US Bridge Collapses After Ship Crashes Into It: What We Know So Far


A major bridge collapsed in the US city of Baltimore after being struck by a heavily laden container ship.
Many questions remain, including how the ship could have lost control. Here’s what we know so far:

What happened?

At approximately 1:30 am (0530 GMT) the Singapore-flagged container ship Dali, departing Baltimore with a full cargo en route to Sri Lanka, crashed into a concrete pier supporting the Francis Scott Key Bridge in Baltimore.

Within seconds almost the entire bridge collapsed and plunged into what officials said was roughly 50 feet (15 meters) of frigid water below.

Moments before, the ship issued a Mayday call warning that it had lost power — prompting authorities to scramble to shut down traffic to the bridge, potentially saving lives.

A search and rescue operation involving divers, boats, aircraft and sophisticated sonar and infrared equipment is under way.

How many casualties are there?

Officials say they are searching for at least six members of an eight-person construction crew that was at work repairing potholes on the bridge.

Two other people have already been pulled from the water. One was unhurt, but the other was seriously injured and rushed to hospital.

There was some confusion over whether any people may still be trapped in cars that may have been on the bridge when it collapsed.

Baltimore’s fire chief James Wallace said sonar has found vehicles in the water, but he could not give further details.

Maryland’s Governor Wes Moore said the investigation was still ongoing, while state Transportation Secretary Paul Wiedefeld said officials “do not believe” any people were trapped in cars.

The managers of the Dali, Synergy Marine Group, said that none of the crew were injured.

What caused it?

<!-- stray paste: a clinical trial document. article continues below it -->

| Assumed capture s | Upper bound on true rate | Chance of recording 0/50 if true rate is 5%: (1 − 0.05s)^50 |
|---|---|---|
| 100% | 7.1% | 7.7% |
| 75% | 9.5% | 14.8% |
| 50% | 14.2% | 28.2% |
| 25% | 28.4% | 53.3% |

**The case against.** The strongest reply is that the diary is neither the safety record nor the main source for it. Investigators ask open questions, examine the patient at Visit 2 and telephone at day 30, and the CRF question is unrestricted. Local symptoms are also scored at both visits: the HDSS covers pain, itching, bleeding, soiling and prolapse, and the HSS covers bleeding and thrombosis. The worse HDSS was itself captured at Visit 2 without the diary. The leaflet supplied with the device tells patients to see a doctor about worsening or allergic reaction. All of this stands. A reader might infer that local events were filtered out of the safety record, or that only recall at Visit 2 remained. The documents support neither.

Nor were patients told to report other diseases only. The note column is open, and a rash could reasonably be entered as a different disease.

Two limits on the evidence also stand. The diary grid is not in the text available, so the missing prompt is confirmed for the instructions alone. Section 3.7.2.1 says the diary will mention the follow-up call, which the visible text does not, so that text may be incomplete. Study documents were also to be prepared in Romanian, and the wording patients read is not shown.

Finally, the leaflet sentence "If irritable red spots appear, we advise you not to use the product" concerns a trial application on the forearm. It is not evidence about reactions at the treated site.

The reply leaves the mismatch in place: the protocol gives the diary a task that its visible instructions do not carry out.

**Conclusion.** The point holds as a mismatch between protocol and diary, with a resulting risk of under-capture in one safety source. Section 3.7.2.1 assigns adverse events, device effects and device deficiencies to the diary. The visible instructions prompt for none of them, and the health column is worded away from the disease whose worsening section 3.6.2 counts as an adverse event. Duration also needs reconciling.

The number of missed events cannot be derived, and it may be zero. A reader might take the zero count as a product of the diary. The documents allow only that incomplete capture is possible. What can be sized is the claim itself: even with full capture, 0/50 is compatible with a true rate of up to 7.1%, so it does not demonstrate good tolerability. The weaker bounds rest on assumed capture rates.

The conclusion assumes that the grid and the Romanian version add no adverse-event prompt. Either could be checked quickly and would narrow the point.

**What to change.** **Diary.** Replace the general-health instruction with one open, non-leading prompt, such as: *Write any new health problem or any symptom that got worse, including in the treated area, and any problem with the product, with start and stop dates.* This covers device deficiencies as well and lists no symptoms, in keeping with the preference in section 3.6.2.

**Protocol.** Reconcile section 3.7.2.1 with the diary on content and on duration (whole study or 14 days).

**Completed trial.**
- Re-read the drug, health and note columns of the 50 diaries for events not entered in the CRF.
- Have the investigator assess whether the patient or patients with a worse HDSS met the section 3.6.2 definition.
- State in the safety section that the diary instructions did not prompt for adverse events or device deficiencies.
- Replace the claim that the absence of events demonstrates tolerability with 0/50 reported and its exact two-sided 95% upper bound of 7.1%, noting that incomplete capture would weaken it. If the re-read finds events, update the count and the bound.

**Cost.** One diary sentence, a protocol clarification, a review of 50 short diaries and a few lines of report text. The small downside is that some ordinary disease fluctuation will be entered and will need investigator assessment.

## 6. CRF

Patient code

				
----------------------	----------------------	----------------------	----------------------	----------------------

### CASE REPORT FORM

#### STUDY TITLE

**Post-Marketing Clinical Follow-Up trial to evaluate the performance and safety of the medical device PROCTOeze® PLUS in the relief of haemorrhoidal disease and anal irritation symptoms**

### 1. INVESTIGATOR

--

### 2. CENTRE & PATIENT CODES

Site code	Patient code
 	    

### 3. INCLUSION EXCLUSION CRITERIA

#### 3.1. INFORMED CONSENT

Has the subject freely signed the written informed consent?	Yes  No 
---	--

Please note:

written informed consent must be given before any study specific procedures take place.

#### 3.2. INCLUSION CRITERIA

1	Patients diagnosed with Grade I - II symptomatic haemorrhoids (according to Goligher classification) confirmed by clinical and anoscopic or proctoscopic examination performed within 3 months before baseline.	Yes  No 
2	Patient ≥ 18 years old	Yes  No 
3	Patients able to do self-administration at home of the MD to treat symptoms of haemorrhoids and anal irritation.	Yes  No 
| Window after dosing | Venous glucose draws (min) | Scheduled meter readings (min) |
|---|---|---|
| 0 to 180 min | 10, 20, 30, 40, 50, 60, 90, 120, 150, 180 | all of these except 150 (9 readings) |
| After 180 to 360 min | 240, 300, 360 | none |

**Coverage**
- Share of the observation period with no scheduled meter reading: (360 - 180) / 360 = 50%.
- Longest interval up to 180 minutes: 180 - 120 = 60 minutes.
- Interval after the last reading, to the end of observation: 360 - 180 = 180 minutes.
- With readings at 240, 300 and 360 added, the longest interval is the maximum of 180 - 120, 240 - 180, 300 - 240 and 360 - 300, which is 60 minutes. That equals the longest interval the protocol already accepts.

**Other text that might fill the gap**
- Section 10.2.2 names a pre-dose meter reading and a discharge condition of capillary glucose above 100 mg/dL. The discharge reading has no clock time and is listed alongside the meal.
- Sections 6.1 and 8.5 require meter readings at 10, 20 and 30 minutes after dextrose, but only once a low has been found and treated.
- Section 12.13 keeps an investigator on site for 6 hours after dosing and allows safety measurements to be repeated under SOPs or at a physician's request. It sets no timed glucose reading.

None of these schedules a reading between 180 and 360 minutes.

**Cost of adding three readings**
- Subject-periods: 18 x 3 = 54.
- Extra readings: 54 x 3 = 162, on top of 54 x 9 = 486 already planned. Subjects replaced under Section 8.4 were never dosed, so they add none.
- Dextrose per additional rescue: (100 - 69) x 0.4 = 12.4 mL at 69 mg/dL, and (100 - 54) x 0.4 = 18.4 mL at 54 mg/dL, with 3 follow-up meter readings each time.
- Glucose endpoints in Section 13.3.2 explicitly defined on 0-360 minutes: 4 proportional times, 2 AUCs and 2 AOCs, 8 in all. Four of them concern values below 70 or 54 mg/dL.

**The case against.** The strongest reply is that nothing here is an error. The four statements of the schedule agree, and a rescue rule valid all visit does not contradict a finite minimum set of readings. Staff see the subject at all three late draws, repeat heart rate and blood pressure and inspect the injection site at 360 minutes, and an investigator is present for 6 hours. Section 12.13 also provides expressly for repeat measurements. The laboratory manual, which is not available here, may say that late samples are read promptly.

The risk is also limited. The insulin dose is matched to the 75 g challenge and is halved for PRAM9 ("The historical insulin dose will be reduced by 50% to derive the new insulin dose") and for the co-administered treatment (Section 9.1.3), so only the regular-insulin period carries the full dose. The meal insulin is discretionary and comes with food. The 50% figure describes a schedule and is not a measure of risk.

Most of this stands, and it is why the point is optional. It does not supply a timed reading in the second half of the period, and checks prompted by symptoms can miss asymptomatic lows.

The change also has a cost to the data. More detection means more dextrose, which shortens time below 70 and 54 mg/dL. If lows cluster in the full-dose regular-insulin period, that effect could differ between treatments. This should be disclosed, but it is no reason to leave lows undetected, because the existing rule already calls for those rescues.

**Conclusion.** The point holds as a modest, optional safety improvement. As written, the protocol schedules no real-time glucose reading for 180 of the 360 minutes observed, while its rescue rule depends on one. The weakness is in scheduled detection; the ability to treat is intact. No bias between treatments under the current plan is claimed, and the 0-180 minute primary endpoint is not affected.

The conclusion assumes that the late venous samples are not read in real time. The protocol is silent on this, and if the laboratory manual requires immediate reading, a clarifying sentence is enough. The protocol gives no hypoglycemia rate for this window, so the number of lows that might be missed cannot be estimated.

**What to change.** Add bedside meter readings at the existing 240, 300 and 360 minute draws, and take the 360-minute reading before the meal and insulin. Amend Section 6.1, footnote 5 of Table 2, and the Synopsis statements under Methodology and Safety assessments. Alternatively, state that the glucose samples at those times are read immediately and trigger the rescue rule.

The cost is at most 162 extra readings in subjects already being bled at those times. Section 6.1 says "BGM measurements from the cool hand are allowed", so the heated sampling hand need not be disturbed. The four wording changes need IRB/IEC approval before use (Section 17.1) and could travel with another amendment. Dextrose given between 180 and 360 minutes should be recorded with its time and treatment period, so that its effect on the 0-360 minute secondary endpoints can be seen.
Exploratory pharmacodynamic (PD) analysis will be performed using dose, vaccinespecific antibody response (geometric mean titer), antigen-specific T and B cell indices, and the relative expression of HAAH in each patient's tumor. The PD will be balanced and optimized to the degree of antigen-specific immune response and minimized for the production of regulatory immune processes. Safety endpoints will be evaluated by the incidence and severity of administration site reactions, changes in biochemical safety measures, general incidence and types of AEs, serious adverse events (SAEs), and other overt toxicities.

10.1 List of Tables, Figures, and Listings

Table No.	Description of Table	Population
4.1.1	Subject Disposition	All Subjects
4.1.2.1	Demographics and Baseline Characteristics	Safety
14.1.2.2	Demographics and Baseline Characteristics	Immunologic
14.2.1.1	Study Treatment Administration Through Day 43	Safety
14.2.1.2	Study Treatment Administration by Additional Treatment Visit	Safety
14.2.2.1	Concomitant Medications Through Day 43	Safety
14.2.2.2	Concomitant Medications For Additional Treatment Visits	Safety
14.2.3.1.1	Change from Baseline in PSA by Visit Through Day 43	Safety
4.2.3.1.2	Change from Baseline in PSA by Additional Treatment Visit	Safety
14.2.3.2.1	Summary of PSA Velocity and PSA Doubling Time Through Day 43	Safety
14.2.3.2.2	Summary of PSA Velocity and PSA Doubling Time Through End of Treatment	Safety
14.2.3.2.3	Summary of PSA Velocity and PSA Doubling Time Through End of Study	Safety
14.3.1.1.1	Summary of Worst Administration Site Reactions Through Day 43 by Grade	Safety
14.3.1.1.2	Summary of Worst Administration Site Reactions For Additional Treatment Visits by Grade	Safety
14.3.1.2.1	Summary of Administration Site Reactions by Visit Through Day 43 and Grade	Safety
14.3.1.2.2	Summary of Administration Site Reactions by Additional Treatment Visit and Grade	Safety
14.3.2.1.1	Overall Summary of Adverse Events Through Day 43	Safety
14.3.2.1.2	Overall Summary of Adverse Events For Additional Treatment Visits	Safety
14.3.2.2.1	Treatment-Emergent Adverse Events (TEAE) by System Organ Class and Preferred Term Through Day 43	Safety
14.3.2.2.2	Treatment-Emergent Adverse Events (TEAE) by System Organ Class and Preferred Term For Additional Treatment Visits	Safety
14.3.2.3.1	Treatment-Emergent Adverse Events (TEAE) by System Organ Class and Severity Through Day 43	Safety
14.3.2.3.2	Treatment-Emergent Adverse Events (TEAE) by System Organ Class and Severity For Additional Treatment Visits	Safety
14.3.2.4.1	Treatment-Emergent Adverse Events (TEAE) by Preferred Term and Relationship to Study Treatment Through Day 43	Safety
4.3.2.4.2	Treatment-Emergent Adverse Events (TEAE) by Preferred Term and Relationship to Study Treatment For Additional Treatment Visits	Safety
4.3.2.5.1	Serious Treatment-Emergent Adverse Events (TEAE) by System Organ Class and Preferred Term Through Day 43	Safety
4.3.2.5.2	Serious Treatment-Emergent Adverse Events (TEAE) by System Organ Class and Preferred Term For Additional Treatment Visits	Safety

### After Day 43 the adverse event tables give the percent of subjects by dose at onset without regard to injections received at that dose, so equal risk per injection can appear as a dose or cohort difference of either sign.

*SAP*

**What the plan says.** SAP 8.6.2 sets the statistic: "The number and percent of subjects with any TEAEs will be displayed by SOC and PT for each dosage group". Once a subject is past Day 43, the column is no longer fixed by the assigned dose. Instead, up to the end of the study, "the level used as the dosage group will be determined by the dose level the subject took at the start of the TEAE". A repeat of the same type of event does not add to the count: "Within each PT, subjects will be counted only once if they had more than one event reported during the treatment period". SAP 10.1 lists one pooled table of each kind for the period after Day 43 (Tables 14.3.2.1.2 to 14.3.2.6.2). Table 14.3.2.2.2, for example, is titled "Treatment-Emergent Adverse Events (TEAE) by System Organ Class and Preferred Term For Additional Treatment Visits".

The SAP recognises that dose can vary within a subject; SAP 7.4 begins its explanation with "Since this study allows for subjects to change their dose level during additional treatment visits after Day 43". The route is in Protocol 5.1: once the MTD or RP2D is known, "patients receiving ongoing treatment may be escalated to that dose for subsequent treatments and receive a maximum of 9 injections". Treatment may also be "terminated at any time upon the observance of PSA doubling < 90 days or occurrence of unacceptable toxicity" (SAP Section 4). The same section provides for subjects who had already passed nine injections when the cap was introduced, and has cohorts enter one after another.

The Dali issued a Mayday call moments before the crash, warning that it had lost power and propulsion. It’s not yet clear what caused the power outage.

“As a result, it was unable to maintain the desired heading and collided with the Francis Scott Key bridge,” Singapore’s Maritime and Port Authority said in a statement, citing Synergy Marine Group.

CCTV footage shows the ship going dark twice in the minutes before the crash. A puff of smoke can also be seen before the collision.

Singapore’s MPA said the Dali had dropped its anchors prior to the crash as part of its emergency procedures. Doing so can help slow the passage of an out-of-control ship.

Officials have said repeatedly that there is “no indication” of terrorism.

Some experts suggested the bridge’s main support structures may not have been properly protected to withstand a collision by such a large vessel.

“The significant momentum of this massive cargo vessel, especially when laden with cargo, would have been considerable upon impact,” said Toby Mottram, a structural engineering professor at the University of Warwick.

“It’s evident that the pier couldn’t withstand the impact energy…. The extent of the damage to the bridge superstructure appears disproportionate to the cause,” Mottram said.

What happens next?

Authorities have closed the port “until further notice” and traffic is being diverted away from the bridge as the rescue effort continues.

Officials have said that finding any survivors is their only priority at the moment. Moore declared a state of emergency.

They are also monitoring for any fuel spill from the stricken Dali, though none has been confirmed yet.

The collapse is expected to have a severe impact on the region. Traffic around Baltimore will be affected by the loss of the bridge, while shipping could also see long delays thanks to the debris now choking the waterway.

(Except for the headline, this story has not been edited by NDTV staff and is published from a syndicated feed.)

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